Walgreens Boots Alliance Inc. needs another deal.

That became clear after the FTC trimmed the drugstore giant’s planned acquisition of Rite Aid Corp. and especially after rival CVS Health Inc. announced the $67.5 billion purchase of health insurer Aetna Inc.

But faced with disruption in the health-care sector from multiple angles, Walgreens seems to be playing it safe.

The Wall Street Journal reported Monday night that the company has approached AmeriSourceBergen Corp., a drug distributor in which Walgreens already has a major stake, about a possible takeover. Such a deal may score highly on near-term value and ease of integration. But it seems out of step with the bigger ambitions on display in the health-care world.

CVS’s purchase of Aetna, for example, may pioneer a new model of health care, while boosting the profitability of both businesses.

In contrast, a Walgreens-Amerisource deal would keep the purchaser’s focus on supplying drugs, while pulling it into the low-margin business of distribution in the U.S.. In fact, Amerisource’s operating margins trail those of distributor rivals. That suggests Walgreens -- a major source of Amerisource’s business -- already gets a pretty nice deal on drugs from the partnership. Any extra savings from buying the company outright likely won’t be very big. 

Pressure on drug prices -- generic and branded -- will continue to make U.S. drug distribution less profitable than it was in past years, when price inflation provided a reliable annual tailwind. 

A Walgreens-Amerisource combo would be able to negotiate more effectively with both clients and drugmakers given its increased scale and broader capabilities. But almost no matter what, a narrow focus on the supply chain has limited upside relative to moving deeper into other areas of health care. Walgreens currently trades at a premium to rival CVS. That may not survive this deal in the long run. 

Walgreens’s decision to go in a more-focused direction makes sense on some levels. It knows Amerisource well through its partnership. And it understands the drug-distribution business from running a large drug wholesaler outside of the U.S. Buying Amerisource would give it truly global scale.

Still, this deal, like Walgreens’s purchase of Rite Aid stores, represents a doubling-down on its current business model, which is under threat on several fronts.

The company plans aggressive investment in its stores to attract customers. But figuring out a retail model that can sustain growth in a difficult time for every brick-and-mortar business is a tall order, and adding AmerisourceBergen won’t address that.

Meanwhile, though Amazon.com Inc. is for now reportedly concentrating on a nebulous employee-focused partnership and hospital supplies, drug distribution is still a plausible future target for the e-commerce behemoth.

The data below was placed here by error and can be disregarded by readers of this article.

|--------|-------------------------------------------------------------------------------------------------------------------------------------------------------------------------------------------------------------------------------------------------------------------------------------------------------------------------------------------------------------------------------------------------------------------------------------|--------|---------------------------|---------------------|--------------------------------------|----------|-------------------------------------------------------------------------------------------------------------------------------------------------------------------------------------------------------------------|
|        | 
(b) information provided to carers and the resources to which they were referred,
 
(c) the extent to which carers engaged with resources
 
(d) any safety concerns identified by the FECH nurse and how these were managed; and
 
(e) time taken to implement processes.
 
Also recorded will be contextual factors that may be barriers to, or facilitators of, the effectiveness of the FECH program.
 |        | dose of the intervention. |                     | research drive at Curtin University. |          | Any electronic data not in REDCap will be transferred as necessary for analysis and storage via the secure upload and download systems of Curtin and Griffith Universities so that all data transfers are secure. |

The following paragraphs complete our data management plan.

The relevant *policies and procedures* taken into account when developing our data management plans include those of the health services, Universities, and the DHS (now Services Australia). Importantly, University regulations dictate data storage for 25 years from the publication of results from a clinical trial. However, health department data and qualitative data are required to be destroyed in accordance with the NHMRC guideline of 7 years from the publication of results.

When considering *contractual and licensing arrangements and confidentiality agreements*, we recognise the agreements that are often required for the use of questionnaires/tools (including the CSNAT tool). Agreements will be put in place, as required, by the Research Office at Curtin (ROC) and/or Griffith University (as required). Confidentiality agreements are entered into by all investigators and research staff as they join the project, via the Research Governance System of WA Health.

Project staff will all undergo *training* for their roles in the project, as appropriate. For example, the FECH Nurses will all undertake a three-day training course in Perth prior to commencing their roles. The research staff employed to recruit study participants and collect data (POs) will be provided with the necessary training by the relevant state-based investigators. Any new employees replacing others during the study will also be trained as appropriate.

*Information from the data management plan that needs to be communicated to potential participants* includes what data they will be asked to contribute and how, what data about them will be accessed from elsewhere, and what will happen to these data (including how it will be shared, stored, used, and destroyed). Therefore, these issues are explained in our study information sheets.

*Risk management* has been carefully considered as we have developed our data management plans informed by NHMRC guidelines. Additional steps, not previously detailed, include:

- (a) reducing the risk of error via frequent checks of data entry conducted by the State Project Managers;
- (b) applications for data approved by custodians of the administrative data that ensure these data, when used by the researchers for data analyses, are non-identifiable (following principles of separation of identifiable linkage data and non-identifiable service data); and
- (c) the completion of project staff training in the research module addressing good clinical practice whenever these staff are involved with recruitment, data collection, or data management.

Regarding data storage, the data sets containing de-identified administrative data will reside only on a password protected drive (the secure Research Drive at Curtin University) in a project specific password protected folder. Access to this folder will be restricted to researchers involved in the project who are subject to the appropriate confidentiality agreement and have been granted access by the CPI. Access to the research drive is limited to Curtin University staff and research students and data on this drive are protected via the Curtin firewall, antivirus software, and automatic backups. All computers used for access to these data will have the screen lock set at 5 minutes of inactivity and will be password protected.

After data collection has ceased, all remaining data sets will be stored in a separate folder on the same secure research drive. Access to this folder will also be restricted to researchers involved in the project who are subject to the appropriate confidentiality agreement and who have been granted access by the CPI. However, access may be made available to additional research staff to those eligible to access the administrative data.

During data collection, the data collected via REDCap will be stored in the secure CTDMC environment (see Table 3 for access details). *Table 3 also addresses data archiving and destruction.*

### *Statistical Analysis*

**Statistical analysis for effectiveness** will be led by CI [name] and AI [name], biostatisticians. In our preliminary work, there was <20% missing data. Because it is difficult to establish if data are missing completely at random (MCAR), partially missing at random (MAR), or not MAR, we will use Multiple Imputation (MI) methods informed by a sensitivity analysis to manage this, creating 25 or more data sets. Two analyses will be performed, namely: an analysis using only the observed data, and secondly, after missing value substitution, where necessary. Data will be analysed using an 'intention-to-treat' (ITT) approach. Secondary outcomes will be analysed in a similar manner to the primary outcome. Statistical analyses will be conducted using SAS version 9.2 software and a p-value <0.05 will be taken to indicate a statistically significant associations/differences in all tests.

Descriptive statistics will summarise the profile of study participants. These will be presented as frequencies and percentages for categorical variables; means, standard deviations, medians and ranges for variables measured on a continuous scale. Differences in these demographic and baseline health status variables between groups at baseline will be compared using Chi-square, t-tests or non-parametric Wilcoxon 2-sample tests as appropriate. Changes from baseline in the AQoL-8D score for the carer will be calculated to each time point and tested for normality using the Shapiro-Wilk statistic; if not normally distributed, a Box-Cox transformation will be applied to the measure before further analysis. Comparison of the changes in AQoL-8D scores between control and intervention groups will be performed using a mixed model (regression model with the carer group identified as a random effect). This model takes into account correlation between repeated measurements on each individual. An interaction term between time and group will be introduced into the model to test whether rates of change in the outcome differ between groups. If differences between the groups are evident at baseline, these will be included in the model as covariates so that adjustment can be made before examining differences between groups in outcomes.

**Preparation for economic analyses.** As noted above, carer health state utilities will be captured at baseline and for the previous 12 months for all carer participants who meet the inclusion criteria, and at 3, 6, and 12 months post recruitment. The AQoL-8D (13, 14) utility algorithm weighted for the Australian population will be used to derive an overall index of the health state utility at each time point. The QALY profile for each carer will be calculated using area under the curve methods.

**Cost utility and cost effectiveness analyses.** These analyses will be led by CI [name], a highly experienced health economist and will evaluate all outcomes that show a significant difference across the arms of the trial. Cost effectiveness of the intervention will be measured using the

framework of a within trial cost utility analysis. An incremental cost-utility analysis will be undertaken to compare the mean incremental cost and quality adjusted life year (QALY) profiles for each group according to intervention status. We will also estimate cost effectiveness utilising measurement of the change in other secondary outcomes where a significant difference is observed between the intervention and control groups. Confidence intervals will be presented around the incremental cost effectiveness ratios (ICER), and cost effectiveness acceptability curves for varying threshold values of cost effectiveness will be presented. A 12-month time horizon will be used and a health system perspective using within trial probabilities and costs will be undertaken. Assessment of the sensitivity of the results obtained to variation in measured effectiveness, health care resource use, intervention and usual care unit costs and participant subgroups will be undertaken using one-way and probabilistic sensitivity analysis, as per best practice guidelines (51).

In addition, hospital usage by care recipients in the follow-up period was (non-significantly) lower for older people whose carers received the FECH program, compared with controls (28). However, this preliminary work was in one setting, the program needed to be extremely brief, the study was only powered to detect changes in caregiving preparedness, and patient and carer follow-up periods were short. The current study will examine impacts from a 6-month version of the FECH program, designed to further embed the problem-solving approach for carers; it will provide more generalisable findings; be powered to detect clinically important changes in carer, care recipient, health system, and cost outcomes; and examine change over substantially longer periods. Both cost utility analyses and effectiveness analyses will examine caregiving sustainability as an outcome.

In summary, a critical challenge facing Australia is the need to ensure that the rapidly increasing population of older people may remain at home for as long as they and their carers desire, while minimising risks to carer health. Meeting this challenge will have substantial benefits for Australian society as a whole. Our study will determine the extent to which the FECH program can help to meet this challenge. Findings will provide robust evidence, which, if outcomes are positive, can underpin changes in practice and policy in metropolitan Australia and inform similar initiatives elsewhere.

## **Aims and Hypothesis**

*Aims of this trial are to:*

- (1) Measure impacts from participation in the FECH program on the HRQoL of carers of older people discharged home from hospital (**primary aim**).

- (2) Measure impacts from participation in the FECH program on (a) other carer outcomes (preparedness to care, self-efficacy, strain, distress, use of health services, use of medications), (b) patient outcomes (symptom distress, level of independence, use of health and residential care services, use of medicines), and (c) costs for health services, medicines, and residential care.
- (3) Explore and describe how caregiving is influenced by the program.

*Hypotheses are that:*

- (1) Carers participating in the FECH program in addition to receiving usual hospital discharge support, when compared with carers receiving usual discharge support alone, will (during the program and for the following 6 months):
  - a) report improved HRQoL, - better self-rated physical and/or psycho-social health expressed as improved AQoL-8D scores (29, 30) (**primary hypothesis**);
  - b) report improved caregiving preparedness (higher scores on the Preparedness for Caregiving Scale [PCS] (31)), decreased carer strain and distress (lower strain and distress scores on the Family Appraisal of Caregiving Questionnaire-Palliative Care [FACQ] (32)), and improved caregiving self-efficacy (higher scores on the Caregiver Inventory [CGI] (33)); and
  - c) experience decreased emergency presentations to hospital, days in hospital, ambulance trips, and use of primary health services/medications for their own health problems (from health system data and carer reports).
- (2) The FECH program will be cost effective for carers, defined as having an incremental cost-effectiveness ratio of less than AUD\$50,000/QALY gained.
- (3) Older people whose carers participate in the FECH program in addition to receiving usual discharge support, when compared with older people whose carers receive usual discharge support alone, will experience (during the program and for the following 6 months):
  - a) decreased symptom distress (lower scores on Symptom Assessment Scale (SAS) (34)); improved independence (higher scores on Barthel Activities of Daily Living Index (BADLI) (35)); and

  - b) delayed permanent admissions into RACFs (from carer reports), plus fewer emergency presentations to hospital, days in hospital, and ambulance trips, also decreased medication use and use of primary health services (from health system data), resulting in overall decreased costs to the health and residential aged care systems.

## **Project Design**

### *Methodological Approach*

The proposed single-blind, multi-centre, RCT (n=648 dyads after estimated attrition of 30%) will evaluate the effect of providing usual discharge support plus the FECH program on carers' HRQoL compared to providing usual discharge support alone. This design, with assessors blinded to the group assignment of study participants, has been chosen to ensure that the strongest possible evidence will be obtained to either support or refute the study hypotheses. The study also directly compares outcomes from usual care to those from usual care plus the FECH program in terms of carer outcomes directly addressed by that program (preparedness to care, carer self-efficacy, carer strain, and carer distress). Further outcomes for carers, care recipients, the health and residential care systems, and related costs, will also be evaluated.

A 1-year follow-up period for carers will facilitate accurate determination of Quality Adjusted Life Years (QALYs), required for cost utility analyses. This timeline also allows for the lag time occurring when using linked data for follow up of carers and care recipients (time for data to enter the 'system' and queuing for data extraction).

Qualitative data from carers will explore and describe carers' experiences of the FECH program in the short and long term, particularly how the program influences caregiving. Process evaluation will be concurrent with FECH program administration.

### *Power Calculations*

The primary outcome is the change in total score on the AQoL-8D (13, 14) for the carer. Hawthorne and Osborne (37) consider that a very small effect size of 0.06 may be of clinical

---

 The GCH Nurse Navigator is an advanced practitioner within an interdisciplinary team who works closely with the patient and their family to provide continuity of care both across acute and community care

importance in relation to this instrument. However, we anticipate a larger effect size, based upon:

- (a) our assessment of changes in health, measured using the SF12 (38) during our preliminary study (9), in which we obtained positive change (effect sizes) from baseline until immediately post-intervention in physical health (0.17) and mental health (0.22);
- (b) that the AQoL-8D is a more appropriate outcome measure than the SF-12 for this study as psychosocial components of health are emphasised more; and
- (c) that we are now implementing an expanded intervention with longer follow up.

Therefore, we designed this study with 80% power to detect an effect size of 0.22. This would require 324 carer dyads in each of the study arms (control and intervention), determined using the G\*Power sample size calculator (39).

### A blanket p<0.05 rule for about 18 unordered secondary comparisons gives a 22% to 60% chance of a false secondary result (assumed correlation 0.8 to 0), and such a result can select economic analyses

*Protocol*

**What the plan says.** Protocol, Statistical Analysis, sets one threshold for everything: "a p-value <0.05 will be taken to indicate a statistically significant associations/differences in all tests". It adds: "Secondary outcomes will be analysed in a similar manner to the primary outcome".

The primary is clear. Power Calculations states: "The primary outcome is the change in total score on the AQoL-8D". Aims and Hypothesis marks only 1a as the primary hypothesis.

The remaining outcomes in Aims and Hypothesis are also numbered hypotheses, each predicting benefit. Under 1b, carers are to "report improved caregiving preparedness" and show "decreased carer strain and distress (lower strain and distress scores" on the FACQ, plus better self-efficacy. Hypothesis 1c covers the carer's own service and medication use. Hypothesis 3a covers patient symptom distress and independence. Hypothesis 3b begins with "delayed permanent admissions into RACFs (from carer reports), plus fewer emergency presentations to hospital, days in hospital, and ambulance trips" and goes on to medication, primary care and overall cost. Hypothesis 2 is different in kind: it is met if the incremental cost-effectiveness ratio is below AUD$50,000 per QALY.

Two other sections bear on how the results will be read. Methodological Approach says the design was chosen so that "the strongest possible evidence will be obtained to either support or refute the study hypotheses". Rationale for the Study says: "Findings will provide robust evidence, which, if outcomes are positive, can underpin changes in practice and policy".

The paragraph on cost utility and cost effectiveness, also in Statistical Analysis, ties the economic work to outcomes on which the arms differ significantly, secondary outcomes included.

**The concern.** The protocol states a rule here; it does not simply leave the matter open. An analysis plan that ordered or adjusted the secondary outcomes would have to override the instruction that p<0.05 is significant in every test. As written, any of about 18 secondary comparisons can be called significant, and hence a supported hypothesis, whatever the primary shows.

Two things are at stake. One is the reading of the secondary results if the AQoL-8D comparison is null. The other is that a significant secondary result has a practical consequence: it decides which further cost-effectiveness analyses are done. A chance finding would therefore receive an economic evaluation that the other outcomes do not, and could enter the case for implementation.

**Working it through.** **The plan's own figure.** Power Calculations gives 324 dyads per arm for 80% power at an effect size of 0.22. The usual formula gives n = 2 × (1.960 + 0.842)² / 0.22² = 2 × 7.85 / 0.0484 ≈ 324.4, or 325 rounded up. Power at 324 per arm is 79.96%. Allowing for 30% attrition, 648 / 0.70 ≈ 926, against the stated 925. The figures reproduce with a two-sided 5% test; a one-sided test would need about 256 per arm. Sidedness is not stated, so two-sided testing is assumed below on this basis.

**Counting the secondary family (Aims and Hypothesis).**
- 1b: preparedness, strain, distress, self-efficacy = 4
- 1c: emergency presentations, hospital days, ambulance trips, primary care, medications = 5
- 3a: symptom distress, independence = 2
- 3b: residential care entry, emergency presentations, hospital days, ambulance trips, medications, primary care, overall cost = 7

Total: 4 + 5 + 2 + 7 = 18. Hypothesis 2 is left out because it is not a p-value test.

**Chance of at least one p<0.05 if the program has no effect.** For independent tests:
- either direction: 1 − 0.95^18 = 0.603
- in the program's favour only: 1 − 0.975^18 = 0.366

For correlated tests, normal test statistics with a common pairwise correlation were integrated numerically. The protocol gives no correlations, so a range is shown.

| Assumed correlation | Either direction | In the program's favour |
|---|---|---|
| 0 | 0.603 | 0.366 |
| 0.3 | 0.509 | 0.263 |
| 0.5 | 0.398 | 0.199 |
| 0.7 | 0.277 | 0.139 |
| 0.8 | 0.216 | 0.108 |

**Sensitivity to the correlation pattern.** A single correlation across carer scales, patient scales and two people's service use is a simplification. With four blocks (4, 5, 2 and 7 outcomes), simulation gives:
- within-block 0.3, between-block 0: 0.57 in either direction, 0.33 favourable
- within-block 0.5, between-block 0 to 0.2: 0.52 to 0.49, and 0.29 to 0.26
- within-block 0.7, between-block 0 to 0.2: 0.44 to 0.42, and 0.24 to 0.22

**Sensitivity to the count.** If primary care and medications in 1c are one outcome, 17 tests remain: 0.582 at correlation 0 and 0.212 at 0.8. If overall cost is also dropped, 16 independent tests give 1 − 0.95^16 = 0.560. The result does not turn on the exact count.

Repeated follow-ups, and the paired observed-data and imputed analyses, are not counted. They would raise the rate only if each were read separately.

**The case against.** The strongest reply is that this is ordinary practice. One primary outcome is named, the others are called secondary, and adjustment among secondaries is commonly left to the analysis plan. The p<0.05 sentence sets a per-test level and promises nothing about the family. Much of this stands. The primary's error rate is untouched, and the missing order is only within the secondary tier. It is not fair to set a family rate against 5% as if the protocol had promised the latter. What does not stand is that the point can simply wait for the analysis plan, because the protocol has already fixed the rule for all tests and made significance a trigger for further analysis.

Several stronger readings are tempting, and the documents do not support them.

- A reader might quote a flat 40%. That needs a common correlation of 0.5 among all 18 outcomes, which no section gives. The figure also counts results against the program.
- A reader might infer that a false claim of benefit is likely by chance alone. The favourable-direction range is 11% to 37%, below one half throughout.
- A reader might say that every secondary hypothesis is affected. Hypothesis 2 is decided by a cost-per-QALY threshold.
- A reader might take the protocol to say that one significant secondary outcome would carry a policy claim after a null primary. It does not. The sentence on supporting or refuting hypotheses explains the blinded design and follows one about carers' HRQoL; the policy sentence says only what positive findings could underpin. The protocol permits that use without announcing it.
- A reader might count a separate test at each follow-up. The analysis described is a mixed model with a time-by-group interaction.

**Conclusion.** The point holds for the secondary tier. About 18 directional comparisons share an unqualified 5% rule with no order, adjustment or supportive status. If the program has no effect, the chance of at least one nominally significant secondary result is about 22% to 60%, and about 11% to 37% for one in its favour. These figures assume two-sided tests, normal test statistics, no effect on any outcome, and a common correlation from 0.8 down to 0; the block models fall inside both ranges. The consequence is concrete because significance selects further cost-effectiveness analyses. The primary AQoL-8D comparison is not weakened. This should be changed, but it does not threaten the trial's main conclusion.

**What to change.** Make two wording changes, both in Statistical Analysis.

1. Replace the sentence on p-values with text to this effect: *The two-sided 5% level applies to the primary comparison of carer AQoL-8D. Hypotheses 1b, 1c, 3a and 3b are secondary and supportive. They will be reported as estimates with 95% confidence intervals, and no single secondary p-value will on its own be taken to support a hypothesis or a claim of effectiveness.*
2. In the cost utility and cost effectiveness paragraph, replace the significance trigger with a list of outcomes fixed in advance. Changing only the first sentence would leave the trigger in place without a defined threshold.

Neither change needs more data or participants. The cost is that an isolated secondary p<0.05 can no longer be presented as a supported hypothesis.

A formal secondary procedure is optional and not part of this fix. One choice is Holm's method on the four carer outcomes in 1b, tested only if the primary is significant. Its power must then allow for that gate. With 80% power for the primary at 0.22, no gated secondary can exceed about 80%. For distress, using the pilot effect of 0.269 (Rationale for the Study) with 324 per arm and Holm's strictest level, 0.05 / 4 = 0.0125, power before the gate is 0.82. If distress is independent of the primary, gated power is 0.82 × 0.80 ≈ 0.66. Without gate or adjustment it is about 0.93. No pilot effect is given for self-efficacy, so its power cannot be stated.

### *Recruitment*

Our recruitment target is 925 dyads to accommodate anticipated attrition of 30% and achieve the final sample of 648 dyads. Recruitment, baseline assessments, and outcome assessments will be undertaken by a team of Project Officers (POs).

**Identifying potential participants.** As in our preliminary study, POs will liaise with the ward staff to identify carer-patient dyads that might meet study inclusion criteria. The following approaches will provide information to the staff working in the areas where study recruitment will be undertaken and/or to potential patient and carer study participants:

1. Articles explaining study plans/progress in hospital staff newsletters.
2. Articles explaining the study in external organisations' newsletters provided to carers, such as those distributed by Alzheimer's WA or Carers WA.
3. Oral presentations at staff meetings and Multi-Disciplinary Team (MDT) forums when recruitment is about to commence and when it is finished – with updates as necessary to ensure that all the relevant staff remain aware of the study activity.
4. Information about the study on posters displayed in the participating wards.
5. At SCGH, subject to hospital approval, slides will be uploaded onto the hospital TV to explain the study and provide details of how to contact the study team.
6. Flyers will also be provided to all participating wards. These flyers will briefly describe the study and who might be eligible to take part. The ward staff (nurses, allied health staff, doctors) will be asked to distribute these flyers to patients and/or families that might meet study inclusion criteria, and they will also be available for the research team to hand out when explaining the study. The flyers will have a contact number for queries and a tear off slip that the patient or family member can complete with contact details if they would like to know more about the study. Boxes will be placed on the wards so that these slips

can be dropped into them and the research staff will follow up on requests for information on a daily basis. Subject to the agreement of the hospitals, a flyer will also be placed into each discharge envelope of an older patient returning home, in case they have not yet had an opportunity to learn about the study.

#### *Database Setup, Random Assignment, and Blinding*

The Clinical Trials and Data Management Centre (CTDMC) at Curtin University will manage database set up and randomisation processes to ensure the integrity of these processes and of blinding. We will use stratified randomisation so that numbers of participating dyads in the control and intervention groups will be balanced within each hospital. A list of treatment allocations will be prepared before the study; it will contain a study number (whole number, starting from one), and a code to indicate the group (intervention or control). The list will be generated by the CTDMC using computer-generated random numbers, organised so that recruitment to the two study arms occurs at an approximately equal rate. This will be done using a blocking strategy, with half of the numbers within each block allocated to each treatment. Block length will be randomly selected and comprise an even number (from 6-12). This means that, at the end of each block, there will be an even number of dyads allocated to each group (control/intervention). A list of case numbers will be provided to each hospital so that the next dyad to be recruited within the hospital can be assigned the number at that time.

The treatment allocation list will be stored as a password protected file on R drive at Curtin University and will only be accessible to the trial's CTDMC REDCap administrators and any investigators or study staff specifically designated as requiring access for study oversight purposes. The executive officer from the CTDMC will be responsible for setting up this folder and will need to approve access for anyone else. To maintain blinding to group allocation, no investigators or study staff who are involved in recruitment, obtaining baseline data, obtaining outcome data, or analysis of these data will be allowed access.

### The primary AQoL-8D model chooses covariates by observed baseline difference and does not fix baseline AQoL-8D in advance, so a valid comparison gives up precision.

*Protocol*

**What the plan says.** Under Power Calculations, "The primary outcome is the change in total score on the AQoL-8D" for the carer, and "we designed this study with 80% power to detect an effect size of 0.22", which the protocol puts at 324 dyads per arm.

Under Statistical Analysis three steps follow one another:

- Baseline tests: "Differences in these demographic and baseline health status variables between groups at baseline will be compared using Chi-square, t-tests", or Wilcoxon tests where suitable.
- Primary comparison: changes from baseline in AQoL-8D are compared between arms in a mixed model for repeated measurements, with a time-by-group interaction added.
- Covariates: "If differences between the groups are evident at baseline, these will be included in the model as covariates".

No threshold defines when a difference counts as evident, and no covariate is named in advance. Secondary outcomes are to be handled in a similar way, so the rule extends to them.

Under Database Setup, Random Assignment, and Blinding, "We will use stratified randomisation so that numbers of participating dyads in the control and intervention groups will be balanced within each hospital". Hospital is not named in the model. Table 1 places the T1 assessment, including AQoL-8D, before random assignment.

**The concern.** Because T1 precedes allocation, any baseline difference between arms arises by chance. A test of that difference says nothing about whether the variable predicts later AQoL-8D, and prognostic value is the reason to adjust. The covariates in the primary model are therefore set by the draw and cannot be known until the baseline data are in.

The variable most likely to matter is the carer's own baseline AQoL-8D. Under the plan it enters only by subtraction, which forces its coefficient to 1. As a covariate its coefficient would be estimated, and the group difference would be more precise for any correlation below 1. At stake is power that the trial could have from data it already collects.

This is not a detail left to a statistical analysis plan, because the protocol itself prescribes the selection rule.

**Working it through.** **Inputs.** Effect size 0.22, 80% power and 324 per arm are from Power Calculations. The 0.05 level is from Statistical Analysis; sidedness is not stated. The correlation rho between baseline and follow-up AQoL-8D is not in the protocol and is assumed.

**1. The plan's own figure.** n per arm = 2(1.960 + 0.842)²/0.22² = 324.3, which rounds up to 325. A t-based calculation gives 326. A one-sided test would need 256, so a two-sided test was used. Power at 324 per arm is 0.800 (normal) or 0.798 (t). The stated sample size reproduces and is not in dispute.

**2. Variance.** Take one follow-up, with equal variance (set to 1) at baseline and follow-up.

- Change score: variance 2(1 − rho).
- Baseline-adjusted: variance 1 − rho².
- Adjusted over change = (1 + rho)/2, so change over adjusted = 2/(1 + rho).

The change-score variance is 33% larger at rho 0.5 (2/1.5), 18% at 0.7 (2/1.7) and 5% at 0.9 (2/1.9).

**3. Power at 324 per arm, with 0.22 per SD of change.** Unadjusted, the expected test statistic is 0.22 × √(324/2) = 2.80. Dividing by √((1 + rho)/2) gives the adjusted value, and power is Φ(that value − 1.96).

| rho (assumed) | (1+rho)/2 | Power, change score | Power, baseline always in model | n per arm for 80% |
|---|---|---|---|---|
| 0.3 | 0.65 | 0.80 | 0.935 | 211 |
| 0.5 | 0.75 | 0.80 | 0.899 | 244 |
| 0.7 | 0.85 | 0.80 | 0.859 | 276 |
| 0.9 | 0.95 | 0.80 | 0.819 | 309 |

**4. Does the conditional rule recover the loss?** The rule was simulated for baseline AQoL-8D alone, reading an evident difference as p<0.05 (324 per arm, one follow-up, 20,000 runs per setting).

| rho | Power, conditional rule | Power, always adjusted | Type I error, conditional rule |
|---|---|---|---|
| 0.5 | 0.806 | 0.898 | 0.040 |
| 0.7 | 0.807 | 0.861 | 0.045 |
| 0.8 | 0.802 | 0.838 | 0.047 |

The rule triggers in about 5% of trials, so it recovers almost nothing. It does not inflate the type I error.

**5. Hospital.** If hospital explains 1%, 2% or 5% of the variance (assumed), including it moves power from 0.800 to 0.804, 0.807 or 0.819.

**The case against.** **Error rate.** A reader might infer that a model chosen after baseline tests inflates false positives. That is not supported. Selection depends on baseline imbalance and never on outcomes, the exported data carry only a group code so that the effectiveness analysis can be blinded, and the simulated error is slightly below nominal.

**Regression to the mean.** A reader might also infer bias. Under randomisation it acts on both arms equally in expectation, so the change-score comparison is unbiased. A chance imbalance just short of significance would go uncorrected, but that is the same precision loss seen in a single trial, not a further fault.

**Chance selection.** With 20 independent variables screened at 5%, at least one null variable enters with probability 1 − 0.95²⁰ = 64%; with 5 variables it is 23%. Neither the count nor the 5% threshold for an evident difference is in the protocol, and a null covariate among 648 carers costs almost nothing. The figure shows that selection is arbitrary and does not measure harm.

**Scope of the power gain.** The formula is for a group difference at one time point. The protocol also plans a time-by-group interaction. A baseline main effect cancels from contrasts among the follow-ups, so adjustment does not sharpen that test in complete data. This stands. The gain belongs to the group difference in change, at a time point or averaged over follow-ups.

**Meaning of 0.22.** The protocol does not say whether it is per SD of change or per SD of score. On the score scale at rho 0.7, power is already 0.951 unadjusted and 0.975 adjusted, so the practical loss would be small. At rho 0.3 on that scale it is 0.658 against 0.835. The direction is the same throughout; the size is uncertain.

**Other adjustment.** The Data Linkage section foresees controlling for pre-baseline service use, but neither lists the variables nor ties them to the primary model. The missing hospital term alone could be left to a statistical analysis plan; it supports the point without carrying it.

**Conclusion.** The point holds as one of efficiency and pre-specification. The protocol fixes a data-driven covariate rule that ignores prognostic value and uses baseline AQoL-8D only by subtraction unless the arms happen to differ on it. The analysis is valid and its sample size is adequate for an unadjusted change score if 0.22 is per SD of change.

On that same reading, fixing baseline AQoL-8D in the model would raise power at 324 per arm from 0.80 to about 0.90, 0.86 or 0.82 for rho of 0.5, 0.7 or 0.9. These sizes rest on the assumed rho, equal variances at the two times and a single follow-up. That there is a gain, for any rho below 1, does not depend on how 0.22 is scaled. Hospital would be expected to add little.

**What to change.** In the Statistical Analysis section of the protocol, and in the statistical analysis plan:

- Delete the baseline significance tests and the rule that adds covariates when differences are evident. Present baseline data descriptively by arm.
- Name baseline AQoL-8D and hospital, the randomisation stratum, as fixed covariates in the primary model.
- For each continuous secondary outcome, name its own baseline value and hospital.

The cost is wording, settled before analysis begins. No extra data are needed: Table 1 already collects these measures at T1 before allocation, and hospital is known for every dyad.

Walgreens CEO Stefano Pessina has previously argued that consolidation doesn’t have to take the form of full-on acquisition if you can partner successfully, which makes the idea of a deal a puzzler. Walgreens already has a large investment in Amerisource and reaps significant benefit from the current arrangement. What’s changed?

If the deal happens, then Pessina will have to make a convincing case against his past self that ownership is a better option by a factor of tens of billions of dollars -- and that it is a better use of capital than a more-ambitious purchase. 

Walgreens might have been better off striking such a deal back in November, when AmeriSource shares had fallen roughly a third from their 2015 highs over worries about drug-price deflation and the company’s role in the opioid crisis. Still, the recent stock-market downturn has made AmeriSource cheaper, and the fact that Walgreens owns 26 percent of its shares would further reduce the cost of a deal. 

A deal for an insurer, PBM, or health-care provider would likely be pricier and more difficult to execute. But if Walgreens cedes the rest of health care to more-aggressive rivals, then it risks pigeonholing itself into a limited and less-profitable niche. 

This column does not necessarily reflect the opinion of Bloomberg LP and its owners.

Max Nisen is a Bloomberg Gadfly columnist covering biotech, pharma and health care. He previously wrote about management and corporate strategy for Quartz and Business Insider.

To contact the author of this story: Max Nisen in New York at mnisen@bloomberg.net.

To contact the editor responsible for this story: Mark Gongloff at mgongloff1@bloomberg.net.

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